Finding fun in a run
Developing a more healthy lifestyle is often stalled by our own internal doubts.
But events, such as the Hy-Vee Half and 5K Fun Run on April 5, offer an opportunity to get active while also raising funds for a worthwhile cause.
Knowing that getting off the couch and moving will benefit an organization like the Juvenile Diabetes Research Foundation, which is the world’s leader in charitable supporter of type 1 diabetes research, can provide that inspiration to push past personal insecurities and take the first step of what could become a lifelong enjoyment.
The main importance of the run is that is a fundraiser, said Amber Kastler, race director and registered dietitian at the Fort Dodge Hy-Vee, 115 S. 29th St. However, the event, whether people run the 13.1 miles of the half-marathon or children take part in the 100 meter dash, has become a symbol of something more.
“What really keeps me going is the community asks for it,” Kastler said. “We get great feedback which is wonderful, because we see it as a starting point for our community to get healthy.”
Last year, 350 people of all ages participated in the different distance events offered. But the bulk, 124 of them, lined up for the 5K Fun Run.
“A lot of people can show up and walk that,” Kastler said. “5Ks tend to draw more novice runners who do it to enjoy it rather than to be competitive.”
A 5K amounts to 3.1 miles, a distance trainers said is far enough to challenge people but not so far as to discourage people. Additionally, the pressure-free atmosphere at these types of runs consists of costumes, cheering crowds and finish-line treats. They may also be timed events, although not always since they are designed more for fun than for competitive purposes.
“5K are making races more fun for people who don’t consider themselves runners,” Kastler said. “This is great because it’s hard not to want to be active when you see other people having fun and being active. Hopefully, our event encourages people.”
Supporting one another is key to getting over the mental hang-ups that limit us, said Patty Croonquist, of Fort Dodge.
“Running is very mental,” she said, “and getting past that is often very hard for new runners.”
Croonquist started running 10Ks in the 1980s but has since gone on to complete 19 marathons, including the popular Boston Marathon and the New York City Marathon, which is the world’s largest marathon.
She has even competed in triathlons, claiming first place in her age group last year at the Hy-Vee Triathlon in Des Moines. Participating the upcoming Hy-Vee Half and 5K is actually part of her training plan for this year’s Boston Marathon.
But, Croonquist said, it all began with a shared idea between sisters in 2004 of tackling a marathon.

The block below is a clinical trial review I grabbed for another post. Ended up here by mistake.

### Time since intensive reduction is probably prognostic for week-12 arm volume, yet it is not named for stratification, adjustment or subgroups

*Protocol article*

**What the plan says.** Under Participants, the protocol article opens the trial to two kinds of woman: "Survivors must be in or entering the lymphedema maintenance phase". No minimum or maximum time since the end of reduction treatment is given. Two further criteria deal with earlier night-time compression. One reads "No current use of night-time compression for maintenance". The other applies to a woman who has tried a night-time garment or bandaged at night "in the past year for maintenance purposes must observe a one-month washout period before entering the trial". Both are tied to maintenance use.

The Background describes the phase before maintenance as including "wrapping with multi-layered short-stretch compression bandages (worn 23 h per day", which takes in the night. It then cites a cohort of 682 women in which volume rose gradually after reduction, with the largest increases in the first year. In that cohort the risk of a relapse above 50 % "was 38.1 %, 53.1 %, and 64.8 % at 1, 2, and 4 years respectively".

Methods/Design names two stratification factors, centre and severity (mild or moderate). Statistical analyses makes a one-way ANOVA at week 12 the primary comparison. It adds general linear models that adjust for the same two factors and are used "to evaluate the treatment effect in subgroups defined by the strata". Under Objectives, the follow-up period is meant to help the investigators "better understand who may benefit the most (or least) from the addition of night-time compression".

“We had no concept of what we were getting ourselves into,” Crooquist said. “We ran six miles regularly, and then we thought we did a long run of 19 miles, but we later found out it was actually only 11 miles.”
Such a training plan would be perfectly adequate for a half-marathon, she said, but it wasn’t quite enough for a 26-mile route. Still, they went on to finish the race together.
Croonquist said she just kept telling herself that if she could bicycle 73 miles in a leg of RAGRAI she could certainly could run 23.
“Once you’ve gone the distance, you know you can do it,” she said. “It’s just reminding yourself you can.”
Another trick she used was running 23 laps around the track at the Fort Dodge Community REC, 1422 First Ave S., and telling herself that it was 23 miles.
It’s not, of course. Eighteen laps equals just one mile, but she said it’s the mental exercise of setting a goal and continuing until it’s reached, despite the urge to stop.
Running with a group is great for getting past that desire to quit, as well.
“I love to go with pacesetters,” Croonquist said. “I always suggest to new runners that they go with a crowd.”
Peer pressure will keep those feet moving – one way or another.
“You should also tell your friends you’re in a race so you feel accountable,” Croonquist said. “Then they’re also there at the finish line cheering you on.”
Other tips on defeating the naysaying voices in our heads include saying little mantras or prayers while running, finding little goals along the route such as trying to pass that person ahead of you or to run past that tree in the distance, or simply breaking the race down into more mentally manageable measurements like single miles or street blocks.
If new runners haven’t determined what mental strategy works for them, it won’t be hard to find one, Croonquist said. Novices are often inundated with advice and information.
“Don’t be afraid to try new things,” she said. “Add something to your workout or diet, take something out. Consider what you hear and give it a try.”
Croonquist said she focuses on doing just as much cycling and strength classes as she does running.
“Cross-training,” she said. “That’s my thing. There are always lots of opinions and ideas floating around, but you just take what works for you.”